Quote of the Moment

"What's Past Is Prologue." - William Shakespeare

Wednesday, October 07, 2015

Chains of Nect: Obsidian's Obsession - Chapter 11

DISCLAIMER: This is rough draft material. Don't be surprised if you fall into plot holes, trip over inconsistencies, and get hit in the head with direction changes. I've done my best to read through several times before posting, though, to make sure most spelling and grammar errors are corrected. Any constructive comments are welcome for when I revise this novel. Thank you for reading!

All current and previous chapters for Chains of Nect: Obsidian's Obsession can also be found on Wattpad. And for an easy to access list of all chapters that have been posted to Born to Write, please visit the Table of Contents.

A new chapter is planned to be posted to Wattpad every Friday, and that chapter will then be posted on Born to Write on the Wednesday after.

Chapter 10

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Chains of Nect: Obsidian's Obsession

Chapter 11

Sid had seen both Ama and Enid slip off to study rooms on the first floor after dinner. She hoped they'd remain occupied for a while. And she ate in haste, Damian's eyes upon her the whole time.

Forget him. He wasn't about to lurk outside her door, seeing what she had hidden. Nor could he open up and peek inside her head no matter how much he studied her.

"I'm off." Sid stood, tray in hand. "I may take another look at the language book before I head to bed."

It was as if that eyebrow of his had a brain all its own--it crept up near his hairline. "Good luck." His words sounded dead, fake.

She didn't need any luck because she had already figured it out. And he knew it, but he hadn't confronted her about it. No clue why. Perhaps he wanted proof, to catch her in a lie. She imagined his smug satisfaction if he did.

Nope. Not going to give him the pleasure. "See you in the morning."

Sid took care of her tray and sped back to her room, then dove straight into prying her precious book out from under her dresser. It took some time, and she had to open a window because of the smell of the turpentine. Hopefully the other women wouldn't notice the stench--it should all clear out before they got back.

Finally, though, she held the box in her hands.

Instead of triggering the mechanism right away, she rubbed her hand along the metal. A strange fear ran up her spine. What if the book wasn't what she expected? What if it was something silly like recipes? Or what if it was what she thought? What then?

No way to know until she read it.

She worked her fingers, popped the mechanism, and pulled the book out. Then dropped the box in a clatter because of the rune on the book's cover.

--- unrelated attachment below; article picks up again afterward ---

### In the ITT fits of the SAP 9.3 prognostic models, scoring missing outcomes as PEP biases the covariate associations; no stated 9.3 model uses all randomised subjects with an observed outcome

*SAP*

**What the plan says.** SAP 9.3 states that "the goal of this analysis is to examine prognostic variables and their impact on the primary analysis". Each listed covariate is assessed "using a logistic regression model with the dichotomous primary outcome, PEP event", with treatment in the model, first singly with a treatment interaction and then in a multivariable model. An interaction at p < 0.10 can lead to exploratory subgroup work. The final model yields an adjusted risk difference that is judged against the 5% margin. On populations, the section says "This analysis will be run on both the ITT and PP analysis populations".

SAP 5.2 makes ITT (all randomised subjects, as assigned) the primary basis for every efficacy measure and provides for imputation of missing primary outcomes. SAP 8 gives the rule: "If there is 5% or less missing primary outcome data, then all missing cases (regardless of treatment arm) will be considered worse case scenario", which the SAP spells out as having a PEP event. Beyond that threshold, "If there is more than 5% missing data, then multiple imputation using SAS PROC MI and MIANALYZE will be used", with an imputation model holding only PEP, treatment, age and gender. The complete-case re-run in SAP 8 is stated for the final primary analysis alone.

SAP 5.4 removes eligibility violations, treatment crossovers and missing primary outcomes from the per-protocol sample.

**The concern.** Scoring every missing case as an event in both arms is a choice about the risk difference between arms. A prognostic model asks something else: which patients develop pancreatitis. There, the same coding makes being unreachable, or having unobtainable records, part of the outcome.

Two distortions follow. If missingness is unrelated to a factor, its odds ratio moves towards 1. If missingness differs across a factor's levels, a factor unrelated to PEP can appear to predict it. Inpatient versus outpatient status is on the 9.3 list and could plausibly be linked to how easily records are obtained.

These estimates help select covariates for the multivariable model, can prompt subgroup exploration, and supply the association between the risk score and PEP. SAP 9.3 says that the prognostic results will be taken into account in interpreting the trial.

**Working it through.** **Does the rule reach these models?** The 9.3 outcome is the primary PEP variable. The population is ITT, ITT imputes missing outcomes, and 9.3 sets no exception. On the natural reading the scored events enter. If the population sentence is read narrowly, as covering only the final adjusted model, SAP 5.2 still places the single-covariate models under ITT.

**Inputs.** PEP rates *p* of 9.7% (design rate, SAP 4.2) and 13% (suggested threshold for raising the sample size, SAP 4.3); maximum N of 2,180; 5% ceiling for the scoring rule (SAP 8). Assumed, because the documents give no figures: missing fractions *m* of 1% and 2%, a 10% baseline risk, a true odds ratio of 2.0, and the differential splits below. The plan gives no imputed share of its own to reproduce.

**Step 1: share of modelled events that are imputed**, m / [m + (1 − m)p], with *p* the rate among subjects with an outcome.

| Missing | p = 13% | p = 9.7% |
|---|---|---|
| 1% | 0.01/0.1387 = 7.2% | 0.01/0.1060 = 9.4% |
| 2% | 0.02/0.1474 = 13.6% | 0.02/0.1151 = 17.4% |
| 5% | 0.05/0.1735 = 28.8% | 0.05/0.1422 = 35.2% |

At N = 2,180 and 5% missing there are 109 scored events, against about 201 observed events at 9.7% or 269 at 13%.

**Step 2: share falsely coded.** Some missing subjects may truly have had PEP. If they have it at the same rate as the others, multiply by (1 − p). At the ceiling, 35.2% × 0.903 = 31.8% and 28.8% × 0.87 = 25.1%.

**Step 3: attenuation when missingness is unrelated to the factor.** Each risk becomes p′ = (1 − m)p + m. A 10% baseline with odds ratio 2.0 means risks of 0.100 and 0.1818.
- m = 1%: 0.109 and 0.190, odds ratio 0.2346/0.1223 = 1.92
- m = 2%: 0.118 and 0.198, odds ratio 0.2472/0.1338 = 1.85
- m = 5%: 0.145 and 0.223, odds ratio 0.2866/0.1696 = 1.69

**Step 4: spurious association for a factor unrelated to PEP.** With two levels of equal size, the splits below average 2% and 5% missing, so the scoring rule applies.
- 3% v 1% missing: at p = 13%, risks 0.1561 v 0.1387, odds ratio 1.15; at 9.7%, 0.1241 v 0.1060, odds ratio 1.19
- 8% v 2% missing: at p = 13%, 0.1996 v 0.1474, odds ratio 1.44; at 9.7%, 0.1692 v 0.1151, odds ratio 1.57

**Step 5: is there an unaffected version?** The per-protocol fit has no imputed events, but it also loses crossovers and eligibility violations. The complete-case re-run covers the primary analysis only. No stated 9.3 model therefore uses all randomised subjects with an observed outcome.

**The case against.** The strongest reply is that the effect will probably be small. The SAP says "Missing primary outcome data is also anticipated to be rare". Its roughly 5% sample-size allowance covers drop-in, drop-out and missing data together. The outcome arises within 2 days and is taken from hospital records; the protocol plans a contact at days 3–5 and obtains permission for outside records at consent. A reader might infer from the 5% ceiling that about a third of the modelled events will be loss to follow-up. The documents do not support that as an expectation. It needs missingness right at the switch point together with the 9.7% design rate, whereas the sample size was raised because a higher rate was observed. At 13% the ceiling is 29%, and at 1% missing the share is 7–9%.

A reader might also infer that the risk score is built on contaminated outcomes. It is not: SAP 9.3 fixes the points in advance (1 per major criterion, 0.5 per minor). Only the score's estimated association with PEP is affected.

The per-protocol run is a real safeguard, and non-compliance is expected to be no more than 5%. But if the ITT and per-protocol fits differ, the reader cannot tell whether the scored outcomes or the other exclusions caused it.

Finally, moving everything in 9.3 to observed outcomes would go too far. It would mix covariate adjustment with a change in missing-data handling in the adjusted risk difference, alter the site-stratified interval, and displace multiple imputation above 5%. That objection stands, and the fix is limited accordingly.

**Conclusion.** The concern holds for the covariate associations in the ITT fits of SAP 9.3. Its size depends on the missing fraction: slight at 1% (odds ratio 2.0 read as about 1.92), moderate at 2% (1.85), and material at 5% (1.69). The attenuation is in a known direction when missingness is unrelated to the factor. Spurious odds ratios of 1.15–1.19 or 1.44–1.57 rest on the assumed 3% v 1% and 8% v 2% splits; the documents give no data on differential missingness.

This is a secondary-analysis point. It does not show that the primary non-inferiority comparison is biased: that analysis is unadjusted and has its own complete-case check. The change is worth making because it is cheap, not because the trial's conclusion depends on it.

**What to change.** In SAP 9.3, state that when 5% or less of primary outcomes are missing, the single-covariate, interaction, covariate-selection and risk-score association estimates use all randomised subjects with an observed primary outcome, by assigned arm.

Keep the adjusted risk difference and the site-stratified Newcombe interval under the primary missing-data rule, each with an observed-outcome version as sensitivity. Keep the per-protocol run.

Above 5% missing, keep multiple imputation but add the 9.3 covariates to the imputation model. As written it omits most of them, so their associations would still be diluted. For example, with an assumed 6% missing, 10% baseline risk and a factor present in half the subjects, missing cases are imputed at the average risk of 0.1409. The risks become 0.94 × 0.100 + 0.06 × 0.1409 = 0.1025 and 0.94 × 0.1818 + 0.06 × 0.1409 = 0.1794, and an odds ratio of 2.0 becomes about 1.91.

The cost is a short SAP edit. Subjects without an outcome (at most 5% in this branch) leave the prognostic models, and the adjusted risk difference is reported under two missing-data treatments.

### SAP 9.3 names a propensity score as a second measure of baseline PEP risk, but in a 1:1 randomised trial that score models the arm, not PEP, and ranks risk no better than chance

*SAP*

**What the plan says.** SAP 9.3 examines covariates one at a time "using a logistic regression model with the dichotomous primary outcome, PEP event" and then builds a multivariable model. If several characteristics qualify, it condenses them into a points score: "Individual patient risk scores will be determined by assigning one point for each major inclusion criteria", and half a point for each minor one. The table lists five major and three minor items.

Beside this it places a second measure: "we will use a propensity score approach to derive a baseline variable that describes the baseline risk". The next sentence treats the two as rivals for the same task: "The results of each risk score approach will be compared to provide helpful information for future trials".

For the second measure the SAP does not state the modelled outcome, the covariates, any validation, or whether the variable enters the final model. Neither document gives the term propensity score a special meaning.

It had changed.

It no longer echoed that blurry rune in her mind from the gate back home. No.

The rune said Turmoil.

Clearly this book had more magic than just the ability to preserve itself. It shifted with a person's focus. She was sure if she went down to the courtyard right now and studied, wait, no, touched, another portal, then held the book, the word would change to reflect that gate.


And convenient. Only one book needed to still exist to be able to open all of the portals.

Again, she hadn't confirmed that it contained such knowledge, but there was less doubt now.

Sid opened it gingerly, hands shaking. The first sections seemed to detail the world itself. At least the landscape, terrain, geography, as well as the types of animals that populated it. She skimmed this, watching for mention of other people, but there was none. Odd.

Finally, though, she found something she sought. Clear instructions on how to open the gate. And it was obvious that these directions would only open Turmoil. Kind of a give away when the final word needing to be spoken was that of the rune etched in the gate. But of course since this magic was a written kind, speech wasn't enough--oh, no. And it all had to be perfect. One mistake and the gate would remain closed to her.

But these instructions were only halfway through the book. She paged past them, and though the runes in the next section looked exactly the same, she couldn't read them. It was as if a stone wall fell down in her mind, blocking her from comprehending them.

She puzzled over them, trying to focus as she had when she learned before, but that wall didn't budge. It even felt like it grew closer, like a living entity refusing her entry. Strange.

Perhaps this was the section about the inhabitants and history of Turmoil. Not that there was even a hint what the words meant. This was worse than when she first found the book. Not only was she clueless, but even trying felt hopeless.

And she had no one to ask. Unless she confessed everything to Damian. If she did so, he'd surely drag her in front of the Council this time.

Sid stared at the obstinate words. Perhaps she'd be able to read them once she opened the gate. Yes, that had to be it.

And she knew how to do it. That's all she'd do. Just open it, see if she could then read the rest of the book, and close the gate before anyone even noticed.

Only for a moment did she consider herself mad, but she felt such a deep need, a compulsion, to follow the steps listed in the book, that she settled herself by insisting that it was instinct that pushed her, not madness.